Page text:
This page provides the usage information for the
docker-compose Command. You can also see this information by running
docker-compose --help from the command line.
Define and run multi-container applications with Docker. Usage: docker-compose [-f=<arg>...] [options] [COMMAND] [ARGS...] docker-compose -h|--help Options: -f, --file FILE Specify an alternate compose file (default: docker-compose.yml) -p, --project-name NAME Specify an alternate project name (default: directory name) --verbose Show more output -v, --version Print version and exit -H, --host HOST Daemon socket to connect to --tls Use TLS; implied by --tlsverify --tlscacert CA_PATH Trust certs signed only by this CA --tlscert CLIENT_CERT_PATH Path to TLS certificate file --tlskey TLS_KEY_PATH Path to TLS key file --tlsverify Use TLS and verify the remote --skip-hostname-check Don't check the daemon's hostname against the name specified in the client certificate (for example if your docker host is an IP address) Commands: build Build or rebuild services config Validate and view the compose file create Create services down Stop and remove containers, networks, images, and volumes events Receive real time events from containers help Get help on a command kill Kill containers logs View output from containers pause Pause services port Print the public port for a port binding ps List containers pull Pulls service images restart Restart services rm Remove stopped containers run Run a one-off command scale Set number of containers for a service start Start services stop Stop services unpause Unpause services up Create and start containers version Show the Docker-Compose version information
The Docker Compose binary. You use this command to build and manage multiple services in Docker containers.
-f flag to specify the location of a Compose configuration file. You can supply multiple
-f configuration files. When you supply multiple files, Compose combines them into a single configuration. Compose builds the configuration in the order you supply the files. Subsequent files override and add to their successors.
For example, consider this command line:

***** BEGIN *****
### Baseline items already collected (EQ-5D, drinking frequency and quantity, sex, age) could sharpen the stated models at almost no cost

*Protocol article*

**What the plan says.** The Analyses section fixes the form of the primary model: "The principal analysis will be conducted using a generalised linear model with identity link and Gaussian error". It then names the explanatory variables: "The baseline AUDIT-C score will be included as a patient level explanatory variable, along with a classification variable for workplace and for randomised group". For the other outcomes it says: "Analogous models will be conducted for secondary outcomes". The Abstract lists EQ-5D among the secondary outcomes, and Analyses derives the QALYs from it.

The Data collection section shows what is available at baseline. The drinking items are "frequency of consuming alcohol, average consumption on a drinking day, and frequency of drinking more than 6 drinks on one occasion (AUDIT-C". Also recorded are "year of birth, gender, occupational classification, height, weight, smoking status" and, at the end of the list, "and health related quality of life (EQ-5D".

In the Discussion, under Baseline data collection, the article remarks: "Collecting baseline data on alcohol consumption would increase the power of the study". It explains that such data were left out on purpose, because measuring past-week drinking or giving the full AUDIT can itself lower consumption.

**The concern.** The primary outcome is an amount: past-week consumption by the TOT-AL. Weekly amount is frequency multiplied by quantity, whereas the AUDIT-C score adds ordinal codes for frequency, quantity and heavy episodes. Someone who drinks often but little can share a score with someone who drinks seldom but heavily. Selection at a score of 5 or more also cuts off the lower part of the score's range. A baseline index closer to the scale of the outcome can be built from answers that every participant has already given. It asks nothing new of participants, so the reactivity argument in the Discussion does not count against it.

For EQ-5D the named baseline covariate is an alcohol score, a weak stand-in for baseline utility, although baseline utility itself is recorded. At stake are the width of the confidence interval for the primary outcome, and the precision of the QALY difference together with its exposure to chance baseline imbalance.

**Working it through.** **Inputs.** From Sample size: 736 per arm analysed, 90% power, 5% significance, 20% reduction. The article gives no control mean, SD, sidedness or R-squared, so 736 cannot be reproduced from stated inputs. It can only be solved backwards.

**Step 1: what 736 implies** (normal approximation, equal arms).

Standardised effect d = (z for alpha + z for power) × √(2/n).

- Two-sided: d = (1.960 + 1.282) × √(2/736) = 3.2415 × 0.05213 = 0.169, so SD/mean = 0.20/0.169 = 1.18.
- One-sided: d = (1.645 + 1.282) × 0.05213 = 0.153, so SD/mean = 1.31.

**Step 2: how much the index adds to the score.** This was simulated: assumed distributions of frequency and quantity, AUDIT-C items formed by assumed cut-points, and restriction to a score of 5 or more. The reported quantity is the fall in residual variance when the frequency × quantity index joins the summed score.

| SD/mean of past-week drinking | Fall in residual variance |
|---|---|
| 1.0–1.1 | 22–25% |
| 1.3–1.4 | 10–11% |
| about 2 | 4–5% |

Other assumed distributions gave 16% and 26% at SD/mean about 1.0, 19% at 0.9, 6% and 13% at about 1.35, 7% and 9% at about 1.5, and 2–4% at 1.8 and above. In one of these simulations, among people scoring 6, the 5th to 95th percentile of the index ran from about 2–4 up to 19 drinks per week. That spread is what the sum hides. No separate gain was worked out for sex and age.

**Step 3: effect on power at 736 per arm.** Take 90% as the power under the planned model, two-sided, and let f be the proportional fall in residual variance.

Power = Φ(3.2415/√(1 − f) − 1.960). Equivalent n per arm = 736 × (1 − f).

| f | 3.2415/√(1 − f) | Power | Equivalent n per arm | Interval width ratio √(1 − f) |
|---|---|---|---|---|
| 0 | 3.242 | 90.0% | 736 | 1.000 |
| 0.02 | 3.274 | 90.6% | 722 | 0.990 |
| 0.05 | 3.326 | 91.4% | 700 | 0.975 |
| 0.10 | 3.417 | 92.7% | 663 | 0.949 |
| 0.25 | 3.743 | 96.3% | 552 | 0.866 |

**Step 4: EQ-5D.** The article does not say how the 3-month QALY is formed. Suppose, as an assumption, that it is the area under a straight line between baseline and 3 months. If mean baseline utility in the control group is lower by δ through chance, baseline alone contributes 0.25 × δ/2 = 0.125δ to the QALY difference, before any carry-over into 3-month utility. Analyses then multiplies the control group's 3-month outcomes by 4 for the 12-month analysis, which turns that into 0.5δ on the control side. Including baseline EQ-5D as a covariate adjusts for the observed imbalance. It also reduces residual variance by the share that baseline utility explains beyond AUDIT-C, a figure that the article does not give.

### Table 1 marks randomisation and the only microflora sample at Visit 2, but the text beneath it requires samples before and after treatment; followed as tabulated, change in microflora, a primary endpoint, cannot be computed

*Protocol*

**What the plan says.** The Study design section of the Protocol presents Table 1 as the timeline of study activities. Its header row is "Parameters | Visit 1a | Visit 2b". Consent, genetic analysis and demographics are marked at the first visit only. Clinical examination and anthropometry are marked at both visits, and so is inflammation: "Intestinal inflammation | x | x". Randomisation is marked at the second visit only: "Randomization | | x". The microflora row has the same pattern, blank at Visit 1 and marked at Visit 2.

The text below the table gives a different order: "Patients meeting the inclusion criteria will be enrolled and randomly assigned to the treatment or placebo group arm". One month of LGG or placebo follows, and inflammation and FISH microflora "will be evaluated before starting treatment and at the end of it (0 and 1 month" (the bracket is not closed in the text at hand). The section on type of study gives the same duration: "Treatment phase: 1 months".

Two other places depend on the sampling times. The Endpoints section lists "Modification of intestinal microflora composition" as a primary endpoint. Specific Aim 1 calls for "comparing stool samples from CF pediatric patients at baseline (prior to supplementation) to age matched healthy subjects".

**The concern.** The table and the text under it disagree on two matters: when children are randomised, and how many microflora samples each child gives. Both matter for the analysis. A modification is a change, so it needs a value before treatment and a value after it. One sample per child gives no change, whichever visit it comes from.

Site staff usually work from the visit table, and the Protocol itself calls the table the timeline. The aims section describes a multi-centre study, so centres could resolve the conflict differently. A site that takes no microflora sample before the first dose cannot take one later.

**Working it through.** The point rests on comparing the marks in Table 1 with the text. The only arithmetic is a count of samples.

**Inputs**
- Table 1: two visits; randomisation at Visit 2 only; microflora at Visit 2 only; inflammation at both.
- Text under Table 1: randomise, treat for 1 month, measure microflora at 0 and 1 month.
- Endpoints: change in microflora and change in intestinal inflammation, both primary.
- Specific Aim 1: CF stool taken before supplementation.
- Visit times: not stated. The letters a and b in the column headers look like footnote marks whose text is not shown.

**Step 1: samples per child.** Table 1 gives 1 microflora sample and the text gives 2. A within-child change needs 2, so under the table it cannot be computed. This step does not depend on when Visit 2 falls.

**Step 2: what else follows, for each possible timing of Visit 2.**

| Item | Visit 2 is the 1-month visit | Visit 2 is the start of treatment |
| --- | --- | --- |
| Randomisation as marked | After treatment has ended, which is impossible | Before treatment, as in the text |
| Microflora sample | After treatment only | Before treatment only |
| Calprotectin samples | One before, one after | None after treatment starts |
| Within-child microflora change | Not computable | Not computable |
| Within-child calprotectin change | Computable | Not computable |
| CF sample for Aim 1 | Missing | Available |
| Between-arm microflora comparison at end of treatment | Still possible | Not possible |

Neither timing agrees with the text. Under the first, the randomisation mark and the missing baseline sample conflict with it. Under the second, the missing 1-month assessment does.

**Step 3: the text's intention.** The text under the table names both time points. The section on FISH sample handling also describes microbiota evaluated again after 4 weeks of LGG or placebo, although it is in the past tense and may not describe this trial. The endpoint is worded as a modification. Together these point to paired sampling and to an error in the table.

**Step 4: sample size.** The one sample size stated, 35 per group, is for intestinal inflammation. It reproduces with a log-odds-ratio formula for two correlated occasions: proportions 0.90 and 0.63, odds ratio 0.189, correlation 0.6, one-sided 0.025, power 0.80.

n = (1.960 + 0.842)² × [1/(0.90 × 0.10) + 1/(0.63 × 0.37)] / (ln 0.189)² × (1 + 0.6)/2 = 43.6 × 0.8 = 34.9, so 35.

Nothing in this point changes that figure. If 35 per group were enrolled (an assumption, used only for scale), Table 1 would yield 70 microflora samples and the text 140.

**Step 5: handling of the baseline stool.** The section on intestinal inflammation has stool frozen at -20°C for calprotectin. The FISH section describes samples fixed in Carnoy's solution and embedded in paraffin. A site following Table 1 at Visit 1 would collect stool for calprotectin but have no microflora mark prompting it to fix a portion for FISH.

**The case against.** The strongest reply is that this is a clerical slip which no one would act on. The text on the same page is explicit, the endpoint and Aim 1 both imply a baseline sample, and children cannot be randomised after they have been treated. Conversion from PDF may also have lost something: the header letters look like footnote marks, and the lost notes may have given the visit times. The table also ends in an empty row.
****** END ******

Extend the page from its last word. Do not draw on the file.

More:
$ docker-compose -f docker-compose.yml -f docker-compose.admin.yml run backup_db
docker-compose.yml file might specify a
webapp: image: examples/web ports: - "8000:8000" volumes: - "/data"
docker-compose.admin.yml also specifies this same service, any matching fields will override the previous file. New values, add to the
webapp service configuration.
webapp: build: . environment: - DEBUG=1
- (dash) as the filename to read the configuration from stdin. When stdin is used all paths in the configuration are relative to the current working directory.
-f flag is optional. If you don’t provide this flag on the command line, Compose traverses the working directory and its parent directories looking for a
docker-compose.yml and a
docker-compose.override.yml file. You must supply at least the
docker-compose.yml file. If both files are present on the same directory level, Compose combines the two files into a single configuration. The configuration in the
docker-compose.override.yml file is applied over and in addition to the values in the
See also the
COMPOSE_FILE environment variable.
Each configuration has a project name. If you supply a
-p flag, you can specify a project name. If you don’t specify the flag, Compose uses the current directory name. See also the
COMPOSE_PROJECT_NAME environment variable
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